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ABOUT US

Jason Fry and Greg Prince
Faith and Fear in Flushing made its debut on Feb. 16, 2005, the brainchild of two longtime friends and lifelong Met fans.

Greg Prince discovered the Mets when he was 6, during the magical summer of 1969. He is a Long Island-based writer, editor and communications consultant. Contact him here.

Jason Fry is a Brooklyn writer whose first memories include his mom leaping up and down cheering for Rusty Staub. Check out his other writing here.

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Past, Present and Future

Past

Here’s a sign of spring: The 2014 Topps cards are out.

Let’s not go overboard: This isn’t the greatest set. The photography’s good again, but Topps has developed an unfortunate predilection for novelty shots, with far too many players romping with teammates (and often on dreaded horizontal cards), getting doused with Gatorade or showing off Oscar [...]

Put It In d'Books

The Mets and the Marlins seemed destined for history. Dillon Gee and Tom Koehler scattered baserunners with alacrity. Daniel Murphy made terrible (bad flip), spectacular (heady assist) and terrible (dropped ball) fielding plays in rapid succession. Men entered from the pen and wrote off opposing batters. At the moment it seemed certain there was no [...]

Another Strange Night, Another Strange Season

Matt den Dekker is a plus center fielder for a team that suddenly has a surplus of them, has some pop, and looks like he’s got an idea about how to approach an at-bat.

Travis d’Arnaud, despite being written off by people unfamiliar with the concept of “small sample size,” has a good arm and an [...]

The Miguel Cabrera Traveling All-Stars

I do believe the Mets just got themselves barnstormed. Big, fancy hittin’ show done pulled into town and rolled over our humble, local baseball enterprise. Raised lots of money and entertained a whole lot of folks, so I guess it was all in a good cause.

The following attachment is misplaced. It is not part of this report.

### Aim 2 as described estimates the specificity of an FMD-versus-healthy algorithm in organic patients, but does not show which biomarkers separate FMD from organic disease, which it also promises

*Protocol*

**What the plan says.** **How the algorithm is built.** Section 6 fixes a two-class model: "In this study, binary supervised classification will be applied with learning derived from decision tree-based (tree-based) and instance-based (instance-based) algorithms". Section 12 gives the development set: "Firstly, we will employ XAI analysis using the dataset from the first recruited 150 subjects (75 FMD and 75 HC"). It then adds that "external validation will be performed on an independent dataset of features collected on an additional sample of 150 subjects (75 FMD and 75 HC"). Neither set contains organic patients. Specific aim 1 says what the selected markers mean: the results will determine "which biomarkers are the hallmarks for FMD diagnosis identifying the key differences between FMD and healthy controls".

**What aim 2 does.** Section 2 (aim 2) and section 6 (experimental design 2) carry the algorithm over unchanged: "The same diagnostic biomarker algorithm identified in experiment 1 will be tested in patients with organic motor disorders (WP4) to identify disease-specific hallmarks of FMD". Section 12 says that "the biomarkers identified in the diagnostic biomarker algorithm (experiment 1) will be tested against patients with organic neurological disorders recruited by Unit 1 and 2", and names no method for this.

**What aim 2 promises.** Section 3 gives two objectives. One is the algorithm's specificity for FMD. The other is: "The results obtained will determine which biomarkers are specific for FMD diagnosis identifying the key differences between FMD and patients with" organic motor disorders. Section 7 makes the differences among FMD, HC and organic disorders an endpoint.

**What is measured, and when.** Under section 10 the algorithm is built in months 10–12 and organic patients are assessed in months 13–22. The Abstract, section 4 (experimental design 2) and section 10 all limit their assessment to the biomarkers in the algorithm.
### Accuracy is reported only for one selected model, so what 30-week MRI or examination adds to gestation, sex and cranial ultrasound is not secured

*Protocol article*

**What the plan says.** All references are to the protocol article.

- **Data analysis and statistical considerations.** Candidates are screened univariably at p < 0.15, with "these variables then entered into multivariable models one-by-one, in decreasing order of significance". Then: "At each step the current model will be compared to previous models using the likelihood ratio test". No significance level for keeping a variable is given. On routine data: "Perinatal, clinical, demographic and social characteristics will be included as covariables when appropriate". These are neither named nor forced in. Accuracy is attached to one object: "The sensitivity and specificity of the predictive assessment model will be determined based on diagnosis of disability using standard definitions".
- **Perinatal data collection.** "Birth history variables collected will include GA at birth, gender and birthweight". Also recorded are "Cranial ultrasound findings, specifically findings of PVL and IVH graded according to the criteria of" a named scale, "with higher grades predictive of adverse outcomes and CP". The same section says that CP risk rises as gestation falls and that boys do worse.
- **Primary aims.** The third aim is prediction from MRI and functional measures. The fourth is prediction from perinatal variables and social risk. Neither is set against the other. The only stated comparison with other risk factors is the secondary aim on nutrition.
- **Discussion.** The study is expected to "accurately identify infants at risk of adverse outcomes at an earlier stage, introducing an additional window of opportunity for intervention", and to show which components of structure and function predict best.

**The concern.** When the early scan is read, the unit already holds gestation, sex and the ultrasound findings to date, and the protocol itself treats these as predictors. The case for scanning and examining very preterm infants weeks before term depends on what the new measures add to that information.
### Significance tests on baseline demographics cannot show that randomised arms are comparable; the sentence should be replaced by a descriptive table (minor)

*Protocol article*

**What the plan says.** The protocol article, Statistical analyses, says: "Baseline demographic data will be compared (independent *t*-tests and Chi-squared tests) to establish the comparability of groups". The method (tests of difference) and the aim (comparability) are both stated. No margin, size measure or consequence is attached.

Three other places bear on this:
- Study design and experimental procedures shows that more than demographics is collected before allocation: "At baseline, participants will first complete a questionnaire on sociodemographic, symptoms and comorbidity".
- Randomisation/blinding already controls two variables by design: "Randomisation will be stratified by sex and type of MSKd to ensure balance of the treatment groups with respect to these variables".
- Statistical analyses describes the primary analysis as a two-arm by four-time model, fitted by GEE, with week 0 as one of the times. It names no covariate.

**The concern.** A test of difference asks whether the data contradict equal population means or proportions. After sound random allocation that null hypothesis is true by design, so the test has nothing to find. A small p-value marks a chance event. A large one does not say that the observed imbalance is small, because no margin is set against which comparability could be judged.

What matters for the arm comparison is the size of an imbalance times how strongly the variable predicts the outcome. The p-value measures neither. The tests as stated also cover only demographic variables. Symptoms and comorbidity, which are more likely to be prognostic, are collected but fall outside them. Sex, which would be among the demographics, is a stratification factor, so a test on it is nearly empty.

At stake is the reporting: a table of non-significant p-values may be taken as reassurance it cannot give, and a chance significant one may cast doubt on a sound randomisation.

It’s better to look at the weekend just past — [...]

Sick of the Braves Yet?

Every year it seems we play one team far more often than we play anybody else. Or maybe every week it seems that way. Four games in San Diego felt like an eternity, and it was long ago proven the Padres don’t actually exist. Either way, WTF’s with having to play the Braves every five [...]

Sunday Harvey Sunday

Unlike Bono’s testimony from when Matt Harvey warms up (at Citi Field, anyway), I can close my eyes and make it go away. Matt’s casual excellence on Sunday Harvey Sunday — 6 innings, 6 hits, 0 walks, 6 strikeouts, just enough untamed action to permit 2 Padre runs in the fifth — was going to [...]

Well, That Was d'Arnaud Fun

Remember the bottom of the first, when Travis d’Arnaud crouched down behind the plate in his very old-school catcher’s gear and made his major-league debut?

That was awesome.

Too bad the rest of the game sucked.

And it did suck — it was a sloggy, groggy mess that took the better part of forever while being alternately depressing [...]

When Davis was d'Arnaud

If you don’t count the L.A. portion of their itinerary, the Mets have done a nice job of sticking it to the National League West this season. Against the Giants, Rockies, Diamondbacks and Padres, their combined record after Friday night’s 5-2 win over San Diego is 15-7. So if we can just avoid drawing the [...]

Offstage at the Mets

Late June is a great part of the baseball season as it is — springtime has turned into summer, the pennant races are taking shape, the draftees are reporting to their first professional clubs, and short-season ball returns. (I just made my first trip back to MCU Park. More on that in a future post.)

It’s [...]

Brian Schneider Finally Proves Useful

Pitchers are the early objects of attention and, potentially, affection at Spring Training. Catchers tag along dutifully. Yet it would be athletically incorrect to frame them that way, so we politely refer to this golden interval in the dead of winter as Pitchers & Catchers. Most years, it could be Pitchers & Pitchbacks for all [...]